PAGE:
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Class Notes: Bioarchaeology

Saturday: September 24, 2011

Week 2: Age, Sex, & Ancestry

Tuesday:

Bioarchaeologists begin with determining the biological profile, which would include age, sex, ancestry, and any idiosyncrasies relevant to the individual. It is not clear cut, so the aim is accuracy over precision. For instance, does everyone age in the same way? No. Age has both intrinsic and extrinsic factors: individual development which is then affected by lifestyle stresses. Is a person’s sex truly reflected in their skeleton? Can molecular testing positively identify ancient DNA? Not always. Although sex is genetically determined, the environment can affect the indicators – more physical stresses can lead to more robustness, skewing the indicators of females, for instance. Genetic sex itself is not always concrete either, with developmental issues and hormonal problems, in addition to poor rates of preservation. Is ancestry a discreet classification? No. Ancestry actually is easier than perhaps aging and sexing in older populations because they were small and isolated, but it is still not exacting. This is especially due to limited preservation of certain traits needed to be confident in identifying an ancestral relation. Idiosyncrasies can be more specific since they are blatantly observable in most cases, but even these sometimes are considered “non-specific” because the cause is unknown. When the individuals are then brought together to understand a population, paleodemography can be discussed.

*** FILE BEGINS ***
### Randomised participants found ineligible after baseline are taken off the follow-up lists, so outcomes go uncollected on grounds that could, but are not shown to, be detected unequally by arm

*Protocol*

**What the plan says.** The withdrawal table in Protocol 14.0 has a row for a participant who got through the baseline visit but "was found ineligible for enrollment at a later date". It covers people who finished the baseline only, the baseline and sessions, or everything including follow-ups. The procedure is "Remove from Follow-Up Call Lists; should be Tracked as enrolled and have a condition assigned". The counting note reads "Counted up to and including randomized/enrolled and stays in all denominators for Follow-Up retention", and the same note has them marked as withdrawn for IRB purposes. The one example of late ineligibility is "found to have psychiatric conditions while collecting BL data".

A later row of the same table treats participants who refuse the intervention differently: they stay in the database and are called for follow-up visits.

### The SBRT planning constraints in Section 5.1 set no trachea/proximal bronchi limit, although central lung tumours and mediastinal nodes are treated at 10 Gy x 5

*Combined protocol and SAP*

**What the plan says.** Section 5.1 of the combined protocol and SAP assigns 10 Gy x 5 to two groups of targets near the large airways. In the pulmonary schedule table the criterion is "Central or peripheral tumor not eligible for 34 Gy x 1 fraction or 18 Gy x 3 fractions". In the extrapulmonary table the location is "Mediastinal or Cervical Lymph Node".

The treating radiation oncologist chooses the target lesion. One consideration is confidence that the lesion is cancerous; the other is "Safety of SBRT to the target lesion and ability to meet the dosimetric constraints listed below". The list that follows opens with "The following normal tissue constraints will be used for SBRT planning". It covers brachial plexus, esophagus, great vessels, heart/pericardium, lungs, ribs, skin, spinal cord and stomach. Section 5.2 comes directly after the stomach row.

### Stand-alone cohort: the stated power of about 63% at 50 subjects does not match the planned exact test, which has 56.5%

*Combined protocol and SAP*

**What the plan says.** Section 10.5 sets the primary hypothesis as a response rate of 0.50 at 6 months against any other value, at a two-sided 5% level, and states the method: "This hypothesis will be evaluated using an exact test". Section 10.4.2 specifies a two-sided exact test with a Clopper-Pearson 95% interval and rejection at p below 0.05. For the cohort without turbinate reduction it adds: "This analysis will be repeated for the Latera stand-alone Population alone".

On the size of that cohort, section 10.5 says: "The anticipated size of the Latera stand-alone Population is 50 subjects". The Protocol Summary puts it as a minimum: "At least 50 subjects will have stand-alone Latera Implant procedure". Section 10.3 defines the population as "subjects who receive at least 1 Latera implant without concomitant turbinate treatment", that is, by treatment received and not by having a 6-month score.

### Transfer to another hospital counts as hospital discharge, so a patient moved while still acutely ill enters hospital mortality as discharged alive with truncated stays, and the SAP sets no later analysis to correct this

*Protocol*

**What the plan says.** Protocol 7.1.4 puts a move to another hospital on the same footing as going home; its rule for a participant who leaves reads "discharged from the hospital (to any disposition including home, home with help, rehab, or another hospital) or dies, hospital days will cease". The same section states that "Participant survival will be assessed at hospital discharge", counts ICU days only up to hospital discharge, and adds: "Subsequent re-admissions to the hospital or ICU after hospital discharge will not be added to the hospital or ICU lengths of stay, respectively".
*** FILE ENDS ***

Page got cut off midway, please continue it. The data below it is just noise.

Thursday:

Demographic factors can be affected by age and stress. Stress (trauma, disease, nutrition, lifestyle, etc.) can interrupt the normal growth trajectory of an individual. This is why stature is often used to determine the health of a population. Harris lines can occur in long bones, which may represent periods of stress on the skeleton as well, though these will heal over the course of a lifetime. The development of teeth in children can also be interrupted, which forms linear enamel hypoplasia (LEH) – horizontal lines typically found in the front teeth, but even something like a fever can cause them so they are not explicitly used to determine overall health. Sometimes the development rate of teeth and the epiphyseal fusing of long bones no longer match as they should, and this may represent a period of stress as well.

Overall, bioarchaeologists have been able to determine that with the adoption of an agricultural lifestyle, health in populations did decline. In part, this is because the hunting-foraging diet is much more widely varied and therefore highly nutritional compared to a concentration on a few staples, particular maize in North America. Perhaps a much more crucial cause of this trend is that an agricultural population is a sedentary one, which will have a denser concentration of people. This creates sanitation issues and the ability for diseases to spread rapidly, either from domesticated animals to humans, or simply humans to other humans.

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